I've downloaded EUMETSAT's RSS product (rapid-scanning-service of the northern hemisphere) - I'm interested in band 9 (IR10.8) - and I can download them as .nat (native) file or GeoTiff. Whether I download the native file and convert it into GeoTiff or use the GeoTiff as base does not change the outcome. To reduce file size I also transform into PNG/JPG which works as expected.

I'm now trying to use GDAL and PROJ to project the pixel coordinates in the image (3712 x 1392 pixel) into latitude / longitude. My reference point to validate the outcome is pixel: x, y = 1425, 666, which is the Strait of Gibraltar (quite easily detectable even from the IR imagery) which maps to a lat, lon = 35.94262669194127, -5.579847469291964

The GeoTiff contains the following projection information:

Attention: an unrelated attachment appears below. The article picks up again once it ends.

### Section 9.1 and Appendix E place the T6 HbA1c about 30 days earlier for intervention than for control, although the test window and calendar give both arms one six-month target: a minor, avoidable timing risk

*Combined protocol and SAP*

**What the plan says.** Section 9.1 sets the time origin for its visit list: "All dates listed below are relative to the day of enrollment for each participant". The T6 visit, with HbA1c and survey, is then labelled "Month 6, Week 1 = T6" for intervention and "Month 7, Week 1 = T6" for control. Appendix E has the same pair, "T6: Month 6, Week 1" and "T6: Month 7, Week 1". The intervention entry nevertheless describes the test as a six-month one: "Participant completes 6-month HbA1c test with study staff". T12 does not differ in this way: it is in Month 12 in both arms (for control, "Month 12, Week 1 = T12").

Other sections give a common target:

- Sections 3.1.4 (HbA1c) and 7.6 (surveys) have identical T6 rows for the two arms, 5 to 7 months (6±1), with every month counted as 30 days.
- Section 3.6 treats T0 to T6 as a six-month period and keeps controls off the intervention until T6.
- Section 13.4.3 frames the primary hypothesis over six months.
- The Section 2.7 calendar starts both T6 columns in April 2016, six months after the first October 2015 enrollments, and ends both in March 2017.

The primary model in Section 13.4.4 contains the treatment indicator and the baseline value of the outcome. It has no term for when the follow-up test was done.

ds = gdal.Open("/folders/MSG4-SEVI-MSG15-<timestamp>.tif")
        METHOD["Geostationary Satellite (Sweep Y)"],
        PARAMETER["Longitude of natural origin",0,
        PARAMETER["Satellite Height",35785831,
        PARAMETER["False easting",0,
        PARAMETER["False northing",0,

The first odd thing I've noticed here is that in the CONVERSION section, there's a parameter:

PARAMETER["Longitude of natural origin",0, ...]

This is odd, because the RSS service should operate at 9.5 degrees east and not Greenwich.

But okay, I'm a novice at these projection definitions, so I decided to just ignore this for now. Next I tried a simple transformation using PROJ:

from pyproj import CRS, Transformer

target_crs = CRS.from_epsg(4326)  # for lat, lon
image_crs = CRS.from_wkt(ds.GetProjection())  # which should give me the `PROJCRS` above 

transformer = Transformer.from_crs(image_crs, target_crs)
lat, lon = transformer.transform(xx=1425, yy=666)
print(lat, lon)

However, this gives me (0.0060, 0.0128) (I truncated some decimal places) - this is obviously not correct.

So, I did a bit of searching and found this approach, which uses the ds.GetGeoTransform() to extract the top-left corner of the image and raster size:

(5565747.706298828, 3000.403076171875, 0.0, 1395187.4304199219, 0.0, -3000.403076171875)